The PDJ Archive: a rich resource for members, with over 1,300 articles

The Primary Dental Journal Archive is now up and running, with access for CGDent members fully established.

The Primary Dental Journal (PDJ) is the College of General Dentistry’s quarterly peer-reviewed journal, and with its unique dedication to general dental practice, is widely recognised as a leading resource for all dental professionals working in primary care.

Three themed issues in each annual volume explore topics of interest and relevance to the primary care dental team, led by an invited Guest Editor who is a renowned expert in the field, with one ‘general issue’ per volume covering a wide range of topics.

Published by the Faculty of General Dental Practice until its transfer into the College earlier this year, PDJ was first issued in October 2012, and was preceded by Primary Dental Care.

As well as receiving quarterly printed copies of the latest issues of PDJ, College members now have exclusive online access not only to the full articles in the current issue, but to all past PDJ content and all Primary Dental Care content published this century, a rich resource of over 1,300 articles spanning 23 volumes and 88 issues.

Curated by our publishing partner, SAGE Publishing, the PDJ Archive is an invaluable research tool, offering a wide array of clinical papers of ongoing relevance to general dental care, as well as articles covering a range of professional topics which continue to be discussed and debated.

It offers members access to content which they may not have received in print at the point of publication, and for those who were longstanding members of the FGDP and may prefer to consult their library of print issues, the online search functionality will enable them to quickly identify where to find particular articles.

To access the PDJ Archive, members should visit

Members may be interested to note that the College is now co-producing a series of webinars that examine topics covered in recent and imminent issues of PDJ. These are free to view live, with CGDent members also offered a free CPD certificate and free on-demand access to the recordings. Visit our events page for a list of upcoming live webinars and to access recent webinar recordings.

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Survey on medical emergencies in primary dental care

Researchers at Newcastle University are studying the prevalence of medical emergency events in primary dental care, and the confidence of the dental team in managing them.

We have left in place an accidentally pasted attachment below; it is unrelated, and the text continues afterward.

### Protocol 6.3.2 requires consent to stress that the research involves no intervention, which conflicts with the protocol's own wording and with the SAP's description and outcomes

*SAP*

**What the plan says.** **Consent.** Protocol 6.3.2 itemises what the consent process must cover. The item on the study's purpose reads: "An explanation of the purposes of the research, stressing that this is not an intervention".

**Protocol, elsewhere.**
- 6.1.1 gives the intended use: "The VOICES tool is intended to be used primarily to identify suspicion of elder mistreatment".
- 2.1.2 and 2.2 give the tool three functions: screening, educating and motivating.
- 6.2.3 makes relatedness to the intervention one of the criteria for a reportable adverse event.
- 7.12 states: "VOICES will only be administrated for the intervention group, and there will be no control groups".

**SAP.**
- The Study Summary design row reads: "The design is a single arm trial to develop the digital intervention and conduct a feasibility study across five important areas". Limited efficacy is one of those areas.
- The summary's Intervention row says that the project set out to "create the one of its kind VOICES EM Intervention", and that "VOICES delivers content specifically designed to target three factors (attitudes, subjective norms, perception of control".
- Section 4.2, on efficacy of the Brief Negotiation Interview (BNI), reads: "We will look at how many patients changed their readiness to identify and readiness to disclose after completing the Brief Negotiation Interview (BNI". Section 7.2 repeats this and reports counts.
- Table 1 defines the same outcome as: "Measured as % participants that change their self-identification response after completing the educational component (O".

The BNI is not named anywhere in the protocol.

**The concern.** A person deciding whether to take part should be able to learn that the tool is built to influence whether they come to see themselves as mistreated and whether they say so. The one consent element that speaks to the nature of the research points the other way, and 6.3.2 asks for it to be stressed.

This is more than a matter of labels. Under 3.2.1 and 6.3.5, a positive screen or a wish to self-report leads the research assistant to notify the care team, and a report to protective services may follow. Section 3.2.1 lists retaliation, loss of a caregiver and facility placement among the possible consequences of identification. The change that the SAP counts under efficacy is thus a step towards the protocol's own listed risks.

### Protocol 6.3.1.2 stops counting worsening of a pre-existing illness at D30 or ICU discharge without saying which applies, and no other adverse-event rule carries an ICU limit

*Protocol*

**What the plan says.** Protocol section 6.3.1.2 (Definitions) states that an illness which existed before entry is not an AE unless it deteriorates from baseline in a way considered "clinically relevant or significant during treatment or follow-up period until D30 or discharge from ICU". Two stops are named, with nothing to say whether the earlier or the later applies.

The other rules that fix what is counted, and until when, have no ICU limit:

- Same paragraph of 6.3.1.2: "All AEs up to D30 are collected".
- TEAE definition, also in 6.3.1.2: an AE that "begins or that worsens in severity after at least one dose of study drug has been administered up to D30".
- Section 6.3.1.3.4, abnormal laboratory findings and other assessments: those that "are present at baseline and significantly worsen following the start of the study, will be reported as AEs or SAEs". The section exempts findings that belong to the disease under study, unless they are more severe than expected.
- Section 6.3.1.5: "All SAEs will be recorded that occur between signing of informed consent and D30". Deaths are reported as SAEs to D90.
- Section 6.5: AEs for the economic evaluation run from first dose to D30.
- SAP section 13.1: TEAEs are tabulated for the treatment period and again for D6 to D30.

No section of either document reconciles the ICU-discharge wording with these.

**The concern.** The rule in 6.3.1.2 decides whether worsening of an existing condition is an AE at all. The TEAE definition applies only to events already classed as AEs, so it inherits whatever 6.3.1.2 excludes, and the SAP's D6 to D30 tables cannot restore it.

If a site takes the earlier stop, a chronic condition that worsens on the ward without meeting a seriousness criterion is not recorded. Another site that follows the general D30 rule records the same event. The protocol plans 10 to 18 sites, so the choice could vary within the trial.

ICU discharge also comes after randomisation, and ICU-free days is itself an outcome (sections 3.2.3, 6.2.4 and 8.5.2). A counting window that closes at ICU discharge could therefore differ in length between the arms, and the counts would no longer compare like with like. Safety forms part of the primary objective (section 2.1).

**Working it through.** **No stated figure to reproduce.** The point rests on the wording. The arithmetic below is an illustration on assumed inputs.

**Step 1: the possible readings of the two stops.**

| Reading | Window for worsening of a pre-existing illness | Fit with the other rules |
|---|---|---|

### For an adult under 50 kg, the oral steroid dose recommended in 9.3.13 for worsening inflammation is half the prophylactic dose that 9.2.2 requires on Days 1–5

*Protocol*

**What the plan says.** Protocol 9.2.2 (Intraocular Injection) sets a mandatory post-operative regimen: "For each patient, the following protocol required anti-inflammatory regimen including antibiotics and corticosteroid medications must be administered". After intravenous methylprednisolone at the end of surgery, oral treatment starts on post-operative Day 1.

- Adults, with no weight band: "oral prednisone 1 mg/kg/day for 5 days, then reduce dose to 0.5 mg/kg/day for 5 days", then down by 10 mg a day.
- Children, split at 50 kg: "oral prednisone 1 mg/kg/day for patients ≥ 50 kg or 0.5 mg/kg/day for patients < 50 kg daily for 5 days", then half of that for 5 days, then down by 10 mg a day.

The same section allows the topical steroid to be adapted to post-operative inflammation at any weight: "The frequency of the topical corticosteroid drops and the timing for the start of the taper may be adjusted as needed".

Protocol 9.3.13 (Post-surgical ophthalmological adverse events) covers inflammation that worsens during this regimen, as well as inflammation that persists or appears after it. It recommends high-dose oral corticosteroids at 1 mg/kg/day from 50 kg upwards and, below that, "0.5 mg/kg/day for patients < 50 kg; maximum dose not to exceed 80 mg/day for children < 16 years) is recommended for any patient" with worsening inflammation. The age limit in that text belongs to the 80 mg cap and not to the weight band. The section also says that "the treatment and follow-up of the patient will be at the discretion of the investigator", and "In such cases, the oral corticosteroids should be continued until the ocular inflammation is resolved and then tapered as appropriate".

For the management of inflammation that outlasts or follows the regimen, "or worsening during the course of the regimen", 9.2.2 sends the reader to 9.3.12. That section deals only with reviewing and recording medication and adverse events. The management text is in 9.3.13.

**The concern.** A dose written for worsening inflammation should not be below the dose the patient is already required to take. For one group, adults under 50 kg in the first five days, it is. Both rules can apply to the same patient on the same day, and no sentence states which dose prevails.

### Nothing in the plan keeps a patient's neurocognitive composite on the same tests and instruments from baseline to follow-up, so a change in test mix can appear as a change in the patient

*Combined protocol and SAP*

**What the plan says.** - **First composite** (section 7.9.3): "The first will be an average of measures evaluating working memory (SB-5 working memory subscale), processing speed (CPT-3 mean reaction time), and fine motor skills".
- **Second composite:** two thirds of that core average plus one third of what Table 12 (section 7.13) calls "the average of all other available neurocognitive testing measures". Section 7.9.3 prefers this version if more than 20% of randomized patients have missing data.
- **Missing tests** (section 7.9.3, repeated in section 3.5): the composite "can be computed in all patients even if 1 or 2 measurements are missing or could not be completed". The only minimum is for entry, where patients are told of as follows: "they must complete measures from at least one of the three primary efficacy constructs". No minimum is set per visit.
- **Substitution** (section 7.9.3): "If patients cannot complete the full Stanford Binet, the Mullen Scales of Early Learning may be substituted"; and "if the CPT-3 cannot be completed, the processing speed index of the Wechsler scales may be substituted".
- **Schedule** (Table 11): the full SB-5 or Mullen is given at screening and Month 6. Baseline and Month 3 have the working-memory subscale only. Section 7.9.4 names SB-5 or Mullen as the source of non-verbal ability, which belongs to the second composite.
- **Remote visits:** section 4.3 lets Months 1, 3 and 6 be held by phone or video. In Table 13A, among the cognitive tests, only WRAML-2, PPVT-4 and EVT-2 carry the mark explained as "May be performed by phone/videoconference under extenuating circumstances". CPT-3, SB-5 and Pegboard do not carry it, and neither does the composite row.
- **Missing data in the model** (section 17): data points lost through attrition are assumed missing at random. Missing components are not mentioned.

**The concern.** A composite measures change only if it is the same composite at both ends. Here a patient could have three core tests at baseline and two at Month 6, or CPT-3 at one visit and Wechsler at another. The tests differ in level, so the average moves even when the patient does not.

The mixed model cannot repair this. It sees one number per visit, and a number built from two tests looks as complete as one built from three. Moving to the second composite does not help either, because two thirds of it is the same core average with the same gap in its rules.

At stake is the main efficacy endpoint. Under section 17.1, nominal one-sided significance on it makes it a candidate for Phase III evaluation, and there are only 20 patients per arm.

The project is part of an NHS Health Education England North East research programme, and CGDent members are asked to support the research by giving a few minutes of their time to complete a short online questionnaire:

Participants should be a dentist, dental hygienist or dental therapist based in general dental practice, specialist practice or community dental services, and can enter a prize draw on completion to win a £50 Amazon voucher.

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Survey of CGDent members on the prescription, manufacture and fitting of flexible dentures

A study supported by the University of Kent is looking at the prescription, manufacture and fitting of flexible dentures by dentists and clinical dental technicians who practise in the UK and are members of the College of General Dentistry.

We encourage College members to support this research, which is led by Ali Al Bayati AssocFCGDent, by sparing a few minutes of their time to complete this short survey.

Four important reasons to get involved with research

Qasim Mohammedbhai, fifth year BDS student at King’s College London, explains the benefits of conducting research whilst at university or as a dental practitioner.

In this blog I am going to be talking about getting involved in research, either as an undergraduate, postgraduate or even a fully-fledged member of the dental team. The two questions I am going to address are:

  1. How do I get involved in research? 
  2. What can I gain and how can I benefit from doing research?